I did have one parent persist in a line of questioning specifically about what in terms of content his child needed to do better in order to be more successful in this class. The student had gotten a string of 3s and 4s on the most recent assessment of our target skills to date, and so I said that in fact, mathematically he’s shown solid levels of proficiency. But we noticed that all previous assessments were riddled with repeated 1s and 2s, so clearly this student prepared really well for the unit test, but wasn’t addressing the mistakes during the unit. I was able to explain to the parent that in terms of product, his son was able to deliver, but his process clearly needed improvement. The parent said, “Oh, so it’s not just math you’re trying to teach him. OK, I’ll talk to him about that.” So will I, I promised.
Part of why I felt ready to jump into these conversations with parents just hours after the end of the Assessment and Grading Conference is because I realized that though I’m not using a full fledged standard based grading system, I have fully adopted the Standards Based Mindset, which Tom Schimmer spoke about at the Conference. It was super exciting to share this mindset and evidence of their student’s learning habits with parents during our conferences.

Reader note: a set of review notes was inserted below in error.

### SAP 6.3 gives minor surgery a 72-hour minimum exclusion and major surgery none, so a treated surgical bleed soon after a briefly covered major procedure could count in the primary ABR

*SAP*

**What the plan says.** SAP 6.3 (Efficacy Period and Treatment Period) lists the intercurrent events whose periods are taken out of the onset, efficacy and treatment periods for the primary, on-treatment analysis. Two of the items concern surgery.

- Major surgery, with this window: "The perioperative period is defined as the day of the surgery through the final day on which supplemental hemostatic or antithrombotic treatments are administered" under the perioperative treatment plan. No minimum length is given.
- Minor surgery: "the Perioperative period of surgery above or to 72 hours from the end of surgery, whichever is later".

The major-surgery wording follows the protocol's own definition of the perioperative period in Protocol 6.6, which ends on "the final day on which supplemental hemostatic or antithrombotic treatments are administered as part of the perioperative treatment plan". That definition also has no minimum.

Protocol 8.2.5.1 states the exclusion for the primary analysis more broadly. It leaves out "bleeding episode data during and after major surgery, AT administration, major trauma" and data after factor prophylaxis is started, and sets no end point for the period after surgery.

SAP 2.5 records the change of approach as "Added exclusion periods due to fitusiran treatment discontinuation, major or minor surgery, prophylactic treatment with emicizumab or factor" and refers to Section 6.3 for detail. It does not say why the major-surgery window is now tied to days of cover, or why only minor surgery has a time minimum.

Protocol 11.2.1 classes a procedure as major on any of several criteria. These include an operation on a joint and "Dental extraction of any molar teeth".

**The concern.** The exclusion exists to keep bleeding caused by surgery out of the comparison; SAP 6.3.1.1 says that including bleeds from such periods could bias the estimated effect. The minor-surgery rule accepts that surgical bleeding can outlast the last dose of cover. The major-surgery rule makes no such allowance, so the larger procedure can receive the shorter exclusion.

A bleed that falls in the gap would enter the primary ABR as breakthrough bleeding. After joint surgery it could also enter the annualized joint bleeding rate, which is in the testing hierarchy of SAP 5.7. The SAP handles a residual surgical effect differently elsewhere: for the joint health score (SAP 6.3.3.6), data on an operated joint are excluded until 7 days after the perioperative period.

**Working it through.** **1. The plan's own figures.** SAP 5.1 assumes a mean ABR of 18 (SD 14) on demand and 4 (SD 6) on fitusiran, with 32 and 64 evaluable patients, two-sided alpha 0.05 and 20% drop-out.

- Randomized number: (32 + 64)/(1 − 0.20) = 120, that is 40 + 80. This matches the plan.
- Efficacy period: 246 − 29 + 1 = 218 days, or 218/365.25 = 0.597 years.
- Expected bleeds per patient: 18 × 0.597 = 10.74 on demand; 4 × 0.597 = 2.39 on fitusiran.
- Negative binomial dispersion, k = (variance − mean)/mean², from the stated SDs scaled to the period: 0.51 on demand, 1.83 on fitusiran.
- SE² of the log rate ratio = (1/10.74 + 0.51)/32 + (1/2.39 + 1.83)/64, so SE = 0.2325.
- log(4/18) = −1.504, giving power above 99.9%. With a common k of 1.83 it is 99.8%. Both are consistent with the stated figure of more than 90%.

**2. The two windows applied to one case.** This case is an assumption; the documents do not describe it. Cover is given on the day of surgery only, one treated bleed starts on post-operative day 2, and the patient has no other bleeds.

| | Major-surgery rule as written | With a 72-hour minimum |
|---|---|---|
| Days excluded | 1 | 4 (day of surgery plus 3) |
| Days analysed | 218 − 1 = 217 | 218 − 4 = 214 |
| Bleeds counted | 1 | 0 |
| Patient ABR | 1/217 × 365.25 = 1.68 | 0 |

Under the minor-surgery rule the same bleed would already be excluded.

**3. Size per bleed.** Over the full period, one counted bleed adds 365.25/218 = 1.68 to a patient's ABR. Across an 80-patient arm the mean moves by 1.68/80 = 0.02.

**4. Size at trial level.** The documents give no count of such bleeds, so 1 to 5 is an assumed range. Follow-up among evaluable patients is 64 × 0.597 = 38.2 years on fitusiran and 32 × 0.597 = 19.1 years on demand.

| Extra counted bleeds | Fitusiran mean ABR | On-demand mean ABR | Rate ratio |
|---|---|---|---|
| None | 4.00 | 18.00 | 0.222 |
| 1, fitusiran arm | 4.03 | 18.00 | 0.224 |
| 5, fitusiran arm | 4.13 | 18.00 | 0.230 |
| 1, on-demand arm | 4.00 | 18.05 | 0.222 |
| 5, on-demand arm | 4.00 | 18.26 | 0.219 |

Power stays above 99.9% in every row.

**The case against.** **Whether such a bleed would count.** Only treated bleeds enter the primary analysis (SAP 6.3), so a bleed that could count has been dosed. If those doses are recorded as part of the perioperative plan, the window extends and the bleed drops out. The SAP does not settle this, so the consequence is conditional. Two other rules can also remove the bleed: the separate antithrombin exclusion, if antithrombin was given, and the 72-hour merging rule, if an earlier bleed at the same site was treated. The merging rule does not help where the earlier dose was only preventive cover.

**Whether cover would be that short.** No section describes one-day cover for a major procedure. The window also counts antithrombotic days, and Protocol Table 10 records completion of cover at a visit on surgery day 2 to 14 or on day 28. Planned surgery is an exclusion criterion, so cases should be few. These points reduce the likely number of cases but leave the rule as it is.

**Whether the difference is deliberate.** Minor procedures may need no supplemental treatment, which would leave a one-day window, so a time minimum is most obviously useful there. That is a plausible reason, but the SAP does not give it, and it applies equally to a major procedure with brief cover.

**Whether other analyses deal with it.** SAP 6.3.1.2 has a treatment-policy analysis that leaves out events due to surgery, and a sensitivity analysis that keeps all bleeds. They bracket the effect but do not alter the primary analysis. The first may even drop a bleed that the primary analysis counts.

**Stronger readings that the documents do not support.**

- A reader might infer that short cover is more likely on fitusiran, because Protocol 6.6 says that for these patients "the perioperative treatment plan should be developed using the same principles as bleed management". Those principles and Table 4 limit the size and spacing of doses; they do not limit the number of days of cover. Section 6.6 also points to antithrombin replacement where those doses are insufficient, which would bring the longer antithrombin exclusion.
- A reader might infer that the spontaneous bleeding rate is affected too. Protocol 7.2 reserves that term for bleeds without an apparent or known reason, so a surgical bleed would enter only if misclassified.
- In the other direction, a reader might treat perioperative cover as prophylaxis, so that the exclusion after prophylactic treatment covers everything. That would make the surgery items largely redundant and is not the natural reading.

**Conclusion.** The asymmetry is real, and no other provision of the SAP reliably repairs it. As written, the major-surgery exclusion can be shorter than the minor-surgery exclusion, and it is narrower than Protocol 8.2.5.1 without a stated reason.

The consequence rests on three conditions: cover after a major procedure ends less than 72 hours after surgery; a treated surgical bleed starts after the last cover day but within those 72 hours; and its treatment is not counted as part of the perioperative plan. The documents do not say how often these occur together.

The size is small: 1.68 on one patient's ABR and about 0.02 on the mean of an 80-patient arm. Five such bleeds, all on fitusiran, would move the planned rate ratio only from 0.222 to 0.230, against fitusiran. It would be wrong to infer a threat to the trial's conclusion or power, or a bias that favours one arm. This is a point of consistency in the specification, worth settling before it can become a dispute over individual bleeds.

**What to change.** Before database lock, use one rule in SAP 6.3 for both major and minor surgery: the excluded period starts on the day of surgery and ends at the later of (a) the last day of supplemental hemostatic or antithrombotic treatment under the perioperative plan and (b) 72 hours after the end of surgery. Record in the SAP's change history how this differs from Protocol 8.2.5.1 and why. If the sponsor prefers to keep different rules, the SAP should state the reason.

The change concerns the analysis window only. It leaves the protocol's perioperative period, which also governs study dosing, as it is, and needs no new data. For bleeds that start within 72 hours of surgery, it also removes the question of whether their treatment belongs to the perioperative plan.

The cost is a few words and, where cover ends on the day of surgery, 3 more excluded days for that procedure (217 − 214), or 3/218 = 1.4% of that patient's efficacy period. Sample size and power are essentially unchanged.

I did have one student attend his meeting with his parents (and I love it when they do that!). But it revealed to me some of the work I have yet to do. For example, my student wasn’t able to describe this system of assessment and grading, even though I had explained it in class and had them read about it on our class website. (Classic: if they didn’t learn it, did I really teach it?). He didn’t know how my google sheet worked, what the 1-4 scale meant, or how this all mapped to a letter grade in the end. This tells me I need to get my students more actively involved our system of assessment. As Ferriter puts it, I need to teach my students how to gather feedback rather than wait for it from me, as if I were the expert on their learning. I need to figure out ways to get my students actively judging their own levels of proficiency, tracking their own progress, and identifying next steps for themselves. Luckily, Ferriter’s book has lots of great practical tips for how to teach students to become experts in their own learning. Those are the tips I was taking notes on during my plane ride from Phoenix, and I can’t wait to start using them!
by Taylor Donovan Wyatt